Experiment to Prove Human Soul has Mass – Can be Measured
A rare experiment had been conducted on April 10, 1901 in Dorchester, Massachusetts by Dr Duncan MacDougall to prove that the human soul had mass and hence could be measured. Dr MacDougall a respected physician of Haverhill as well as the head of the Research Society had been performing work in this field for around six years before the experiment.
Though his experiment presently would be taken as unethical, it tends to be a peculiarity with plenty of disapproval ranging from methodology utilised in different religious implication. Dr MacDougall performed this experiment on six dying patients who had been placed on specially provided Fairbanks weight scales just before their death. His purpose was to weigh each body before and after death in order to determine any differences by the delicate scales.
The patients had been selected depending of their looming death. Two of the patients had been suffering from tuberculosis, one was a woman and 5 were men. Together with a team of four doctors, Dr MacDougall measured the weight of his first patient cautiously before his death. When the patient died he noticed an interesting thing. He observed that suddenly, coincident with death, the beam end dropped with an audible stroke hitting against the lower limiting bar and remaining there with no rebound.
Loss – Ascertained to Three-Fourths of an Ounce
The loss had been ascertained to be three-fourths of an ounce. The experiment was also conducted on the next patient with the same results. Dr MacDougall sensed that had struck something strange. The following is a quote from the New York Times articles of 11 March 1907 capturing the historical moment : `The instant life ceased the opposite scale pan fell with a suddenness that was astonishing – as if something had been suddenly lifted from the body.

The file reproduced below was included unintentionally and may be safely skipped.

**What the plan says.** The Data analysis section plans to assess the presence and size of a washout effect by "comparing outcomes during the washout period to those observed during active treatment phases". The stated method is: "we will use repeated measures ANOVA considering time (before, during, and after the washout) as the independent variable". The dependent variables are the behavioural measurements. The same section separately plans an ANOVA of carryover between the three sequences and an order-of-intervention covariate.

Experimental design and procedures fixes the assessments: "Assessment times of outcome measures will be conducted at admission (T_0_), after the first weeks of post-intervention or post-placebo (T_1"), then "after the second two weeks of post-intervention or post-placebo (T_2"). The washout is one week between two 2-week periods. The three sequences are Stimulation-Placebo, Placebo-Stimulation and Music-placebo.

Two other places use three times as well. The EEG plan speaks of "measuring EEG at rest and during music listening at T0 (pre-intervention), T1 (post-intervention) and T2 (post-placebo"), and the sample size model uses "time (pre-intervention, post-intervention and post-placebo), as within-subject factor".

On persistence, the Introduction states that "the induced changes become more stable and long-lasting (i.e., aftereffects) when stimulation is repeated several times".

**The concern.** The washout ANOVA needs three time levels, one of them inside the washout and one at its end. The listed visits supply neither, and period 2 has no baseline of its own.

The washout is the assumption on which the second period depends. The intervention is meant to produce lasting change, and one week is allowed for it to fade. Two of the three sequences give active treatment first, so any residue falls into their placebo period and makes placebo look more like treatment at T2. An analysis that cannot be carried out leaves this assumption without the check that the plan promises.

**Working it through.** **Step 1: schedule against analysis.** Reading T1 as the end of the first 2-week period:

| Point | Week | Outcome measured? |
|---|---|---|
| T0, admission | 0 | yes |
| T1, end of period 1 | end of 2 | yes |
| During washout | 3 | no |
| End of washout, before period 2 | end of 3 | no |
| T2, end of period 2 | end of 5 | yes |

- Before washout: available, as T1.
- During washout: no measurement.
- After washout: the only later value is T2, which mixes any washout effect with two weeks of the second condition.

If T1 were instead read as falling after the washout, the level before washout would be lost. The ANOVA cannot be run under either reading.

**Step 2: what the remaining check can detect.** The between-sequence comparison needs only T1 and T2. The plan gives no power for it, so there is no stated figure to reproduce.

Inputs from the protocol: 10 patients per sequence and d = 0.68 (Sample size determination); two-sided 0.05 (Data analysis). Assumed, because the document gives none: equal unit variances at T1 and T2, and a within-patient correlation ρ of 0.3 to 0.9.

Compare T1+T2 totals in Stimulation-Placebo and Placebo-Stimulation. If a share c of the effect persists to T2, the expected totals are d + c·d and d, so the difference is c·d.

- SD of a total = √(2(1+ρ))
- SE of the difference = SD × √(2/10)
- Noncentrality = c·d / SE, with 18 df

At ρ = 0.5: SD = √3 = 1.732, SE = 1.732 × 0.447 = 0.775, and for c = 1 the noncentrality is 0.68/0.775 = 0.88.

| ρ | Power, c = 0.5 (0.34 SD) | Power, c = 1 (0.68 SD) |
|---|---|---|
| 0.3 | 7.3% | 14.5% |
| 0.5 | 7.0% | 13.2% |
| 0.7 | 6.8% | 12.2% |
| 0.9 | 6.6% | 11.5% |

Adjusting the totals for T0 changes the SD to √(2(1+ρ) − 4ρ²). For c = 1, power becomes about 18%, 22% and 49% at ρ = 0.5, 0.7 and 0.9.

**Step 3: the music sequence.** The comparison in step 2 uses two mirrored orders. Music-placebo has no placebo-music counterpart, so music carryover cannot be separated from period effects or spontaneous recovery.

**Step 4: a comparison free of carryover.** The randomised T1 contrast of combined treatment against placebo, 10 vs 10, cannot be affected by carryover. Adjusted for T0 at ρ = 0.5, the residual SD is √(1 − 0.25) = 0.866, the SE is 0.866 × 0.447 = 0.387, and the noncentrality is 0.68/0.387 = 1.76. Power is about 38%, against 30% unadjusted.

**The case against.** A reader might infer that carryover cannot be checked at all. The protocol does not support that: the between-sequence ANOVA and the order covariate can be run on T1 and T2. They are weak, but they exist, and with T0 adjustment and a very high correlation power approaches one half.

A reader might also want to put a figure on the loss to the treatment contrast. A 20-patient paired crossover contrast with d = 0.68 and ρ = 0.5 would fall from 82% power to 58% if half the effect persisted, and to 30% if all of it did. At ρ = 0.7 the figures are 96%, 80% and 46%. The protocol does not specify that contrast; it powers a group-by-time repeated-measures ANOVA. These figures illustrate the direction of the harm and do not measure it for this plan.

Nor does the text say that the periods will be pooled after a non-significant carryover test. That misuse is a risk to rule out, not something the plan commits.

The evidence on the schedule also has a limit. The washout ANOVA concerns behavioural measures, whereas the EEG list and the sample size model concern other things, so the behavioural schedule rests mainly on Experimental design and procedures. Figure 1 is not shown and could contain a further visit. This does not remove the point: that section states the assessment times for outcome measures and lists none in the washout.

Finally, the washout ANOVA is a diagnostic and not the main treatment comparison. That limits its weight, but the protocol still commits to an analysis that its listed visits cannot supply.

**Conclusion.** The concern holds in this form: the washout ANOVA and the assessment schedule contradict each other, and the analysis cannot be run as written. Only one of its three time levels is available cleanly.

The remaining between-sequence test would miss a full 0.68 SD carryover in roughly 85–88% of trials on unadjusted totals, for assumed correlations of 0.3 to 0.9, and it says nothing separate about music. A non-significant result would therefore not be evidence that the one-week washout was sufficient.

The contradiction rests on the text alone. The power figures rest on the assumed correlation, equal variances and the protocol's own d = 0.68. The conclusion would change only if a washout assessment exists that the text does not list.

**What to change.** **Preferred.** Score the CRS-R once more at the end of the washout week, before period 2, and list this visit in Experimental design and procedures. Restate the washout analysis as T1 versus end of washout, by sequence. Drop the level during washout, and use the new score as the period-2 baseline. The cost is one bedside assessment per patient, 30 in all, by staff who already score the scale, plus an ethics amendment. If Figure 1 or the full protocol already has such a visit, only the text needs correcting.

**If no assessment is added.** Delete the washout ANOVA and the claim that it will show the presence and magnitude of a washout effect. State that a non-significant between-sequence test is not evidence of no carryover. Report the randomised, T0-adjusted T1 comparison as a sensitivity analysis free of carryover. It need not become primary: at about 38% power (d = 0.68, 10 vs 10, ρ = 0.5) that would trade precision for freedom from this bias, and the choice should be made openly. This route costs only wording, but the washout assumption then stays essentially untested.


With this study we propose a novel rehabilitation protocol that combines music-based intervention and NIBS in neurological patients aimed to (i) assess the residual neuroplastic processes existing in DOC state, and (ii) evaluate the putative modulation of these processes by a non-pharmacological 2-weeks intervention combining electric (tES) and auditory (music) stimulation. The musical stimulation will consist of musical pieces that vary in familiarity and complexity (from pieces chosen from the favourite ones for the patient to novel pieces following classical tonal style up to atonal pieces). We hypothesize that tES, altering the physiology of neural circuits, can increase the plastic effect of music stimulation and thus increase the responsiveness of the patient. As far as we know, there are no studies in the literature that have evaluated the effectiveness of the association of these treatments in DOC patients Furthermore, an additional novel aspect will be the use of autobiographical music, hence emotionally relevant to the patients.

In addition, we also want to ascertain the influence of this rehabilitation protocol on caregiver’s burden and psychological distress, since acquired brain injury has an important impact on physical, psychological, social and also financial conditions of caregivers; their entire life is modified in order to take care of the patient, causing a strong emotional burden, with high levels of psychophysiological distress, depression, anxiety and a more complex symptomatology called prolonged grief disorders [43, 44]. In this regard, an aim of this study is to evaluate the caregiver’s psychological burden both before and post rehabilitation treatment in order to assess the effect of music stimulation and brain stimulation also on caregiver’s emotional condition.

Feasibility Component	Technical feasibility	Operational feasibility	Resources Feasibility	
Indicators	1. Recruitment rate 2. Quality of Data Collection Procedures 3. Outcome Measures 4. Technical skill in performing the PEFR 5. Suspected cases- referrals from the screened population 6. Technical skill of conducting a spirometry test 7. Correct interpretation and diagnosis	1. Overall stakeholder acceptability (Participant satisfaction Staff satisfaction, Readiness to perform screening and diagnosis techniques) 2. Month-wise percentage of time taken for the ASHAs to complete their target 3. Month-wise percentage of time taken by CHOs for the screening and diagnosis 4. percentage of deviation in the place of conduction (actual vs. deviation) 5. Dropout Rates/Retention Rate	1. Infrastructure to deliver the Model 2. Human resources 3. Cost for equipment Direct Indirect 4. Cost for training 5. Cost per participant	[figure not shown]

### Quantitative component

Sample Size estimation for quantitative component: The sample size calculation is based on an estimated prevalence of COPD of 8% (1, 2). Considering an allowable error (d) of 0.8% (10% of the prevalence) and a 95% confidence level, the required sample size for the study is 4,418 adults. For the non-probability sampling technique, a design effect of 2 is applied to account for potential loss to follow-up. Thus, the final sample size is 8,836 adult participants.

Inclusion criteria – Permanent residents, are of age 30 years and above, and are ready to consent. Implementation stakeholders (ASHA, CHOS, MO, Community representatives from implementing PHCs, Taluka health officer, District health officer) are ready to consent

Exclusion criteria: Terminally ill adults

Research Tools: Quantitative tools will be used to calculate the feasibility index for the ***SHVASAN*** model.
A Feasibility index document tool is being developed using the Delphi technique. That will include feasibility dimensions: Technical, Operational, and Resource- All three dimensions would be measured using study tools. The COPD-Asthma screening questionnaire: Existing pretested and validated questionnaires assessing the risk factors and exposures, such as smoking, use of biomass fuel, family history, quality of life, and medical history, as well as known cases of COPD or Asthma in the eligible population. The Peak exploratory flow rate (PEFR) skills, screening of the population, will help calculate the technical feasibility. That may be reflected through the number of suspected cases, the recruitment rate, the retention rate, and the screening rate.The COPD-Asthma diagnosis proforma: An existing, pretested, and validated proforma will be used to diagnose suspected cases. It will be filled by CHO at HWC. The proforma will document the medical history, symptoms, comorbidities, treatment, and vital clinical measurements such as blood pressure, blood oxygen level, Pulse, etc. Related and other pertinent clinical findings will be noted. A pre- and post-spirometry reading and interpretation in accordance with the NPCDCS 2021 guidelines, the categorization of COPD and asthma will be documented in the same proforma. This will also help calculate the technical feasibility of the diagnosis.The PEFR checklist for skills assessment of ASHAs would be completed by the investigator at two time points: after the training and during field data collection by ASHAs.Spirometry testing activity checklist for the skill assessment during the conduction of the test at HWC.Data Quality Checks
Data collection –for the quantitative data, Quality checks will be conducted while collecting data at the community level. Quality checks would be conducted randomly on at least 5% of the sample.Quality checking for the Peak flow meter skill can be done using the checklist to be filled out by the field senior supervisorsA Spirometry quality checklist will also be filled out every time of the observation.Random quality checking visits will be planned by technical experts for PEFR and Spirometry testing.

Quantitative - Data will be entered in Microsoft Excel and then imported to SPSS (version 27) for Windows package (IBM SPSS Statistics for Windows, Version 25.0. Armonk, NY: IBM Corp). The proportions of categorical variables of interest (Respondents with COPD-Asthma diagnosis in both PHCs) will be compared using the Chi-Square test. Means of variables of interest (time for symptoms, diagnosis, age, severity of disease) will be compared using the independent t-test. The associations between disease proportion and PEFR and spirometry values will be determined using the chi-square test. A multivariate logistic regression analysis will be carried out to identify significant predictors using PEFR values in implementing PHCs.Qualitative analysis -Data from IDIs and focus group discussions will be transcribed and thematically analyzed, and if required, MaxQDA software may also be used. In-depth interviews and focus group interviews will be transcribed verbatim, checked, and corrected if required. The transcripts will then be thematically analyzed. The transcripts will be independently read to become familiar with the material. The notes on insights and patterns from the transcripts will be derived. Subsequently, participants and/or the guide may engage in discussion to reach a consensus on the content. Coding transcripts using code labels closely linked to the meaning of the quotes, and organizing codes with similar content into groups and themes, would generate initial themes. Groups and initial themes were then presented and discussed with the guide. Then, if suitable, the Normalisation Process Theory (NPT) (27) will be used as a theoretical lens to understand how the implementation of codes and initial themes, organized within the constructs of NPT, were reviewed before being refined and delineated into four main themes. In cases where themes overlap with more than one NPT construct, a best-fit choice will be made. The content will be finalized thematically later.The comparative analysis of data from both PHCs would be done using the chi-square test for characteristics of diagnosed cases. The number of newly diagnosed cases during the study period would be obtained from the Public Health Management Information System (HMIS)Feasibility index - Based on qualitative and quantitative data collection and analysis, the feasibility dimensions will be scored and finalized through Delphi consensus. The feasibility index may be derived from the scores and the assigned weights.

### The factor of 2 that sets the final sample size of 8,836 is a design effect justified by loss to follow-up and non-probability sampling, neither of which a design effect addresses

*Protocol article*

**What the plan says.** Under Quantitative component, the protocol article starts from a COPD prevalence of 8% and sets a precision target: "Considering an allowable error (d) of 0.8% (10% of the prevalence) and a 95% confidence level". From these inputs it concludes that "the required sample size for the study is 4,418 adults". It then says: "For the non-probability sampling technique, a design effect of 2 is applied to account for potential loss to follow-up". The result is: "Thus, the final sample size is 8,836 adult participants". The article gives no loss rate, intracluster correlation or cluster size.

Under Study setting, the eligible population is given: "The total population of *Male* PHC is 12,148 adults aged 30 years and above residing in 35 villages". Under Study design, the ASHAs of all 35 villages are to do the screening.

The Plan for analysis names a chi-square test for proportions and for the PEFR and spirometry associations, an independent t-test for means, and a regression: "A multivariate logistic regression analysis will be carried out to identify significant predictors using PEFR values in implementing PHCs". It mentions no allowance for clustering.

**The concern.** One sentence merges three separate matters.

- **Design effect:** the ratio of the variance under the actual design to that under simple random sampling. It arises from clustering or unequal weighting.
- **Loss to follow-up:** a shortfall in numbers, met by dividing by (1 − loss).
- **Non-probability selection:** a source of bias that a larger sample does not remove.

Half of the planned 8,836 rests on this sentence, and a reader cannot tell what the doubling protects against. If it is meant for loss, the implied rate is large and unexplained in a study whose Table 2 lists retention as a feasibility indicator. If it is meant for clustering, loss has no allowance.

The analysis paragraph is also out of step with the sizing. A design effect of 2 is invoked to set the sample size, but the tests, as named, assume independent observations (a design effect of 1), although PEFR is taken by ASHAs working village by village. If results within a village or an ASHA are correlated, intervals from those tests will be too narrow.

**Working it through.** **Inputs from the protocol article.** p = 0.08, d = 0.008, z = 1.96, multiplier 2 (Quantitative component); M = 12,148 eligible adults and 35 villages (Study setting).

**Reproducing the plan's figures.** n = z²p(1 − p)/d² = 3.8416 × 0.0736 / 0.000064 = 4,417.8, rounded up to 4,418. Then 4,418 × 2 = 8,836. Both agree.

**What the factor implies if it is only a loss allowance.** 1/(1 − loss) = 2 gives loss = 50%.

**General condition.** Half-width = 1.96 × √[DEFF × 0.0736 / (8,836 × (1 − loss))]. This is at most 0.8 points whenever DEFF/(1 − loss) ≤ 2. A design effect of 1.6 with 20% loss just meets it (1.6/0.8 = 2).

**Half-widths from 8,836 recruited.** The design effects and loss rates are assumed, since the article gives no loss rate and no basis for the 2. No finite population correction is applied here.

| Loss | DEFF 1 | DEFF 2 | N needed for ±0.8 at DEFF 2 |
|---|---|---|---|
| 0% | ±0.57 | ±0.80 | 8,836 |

Immediately all the usual deductions were made for physical loss of weight and it was discovered that there was still a full ounce of weight unaccounted for’.Each of the five doctors had taken their own measurements, comparing their results. Though all the patients had not lost the same weight, they did lose something which could be accounted. The results of only four of the six patients could be accounted for owing to mechanical failures or the patients dying before the test equipment were in place.
Consistent Weight Loss - Query
However the consistent weight loss posed a query. Everything from the air in the lungs to bodily fluids had been taken in consideration but there did not seem to be any explanation to this query. However on the third patient, an interesting variation took place, who had maintained the same weight immediately after his death though one minute thereafter he had lost around an ounce of weight.
Dr MacDougall had clarified this discrepancy as - `I believe that in this case, that a phlegmatic man slow of though and action, that the soul remained suspended in the body after death, during the minute that elapsed before its freedom. There is no other way of accounting for it and it is what might be expected to happen in a man of the subject’s temperament’.
After the experiment and in consultation with the other members of the team, it had been certain that the average weight loss of a person was three-fourth of an ounce and the conclusion drawn by Dr MacDougall was that a human soul weighed 21 grams.
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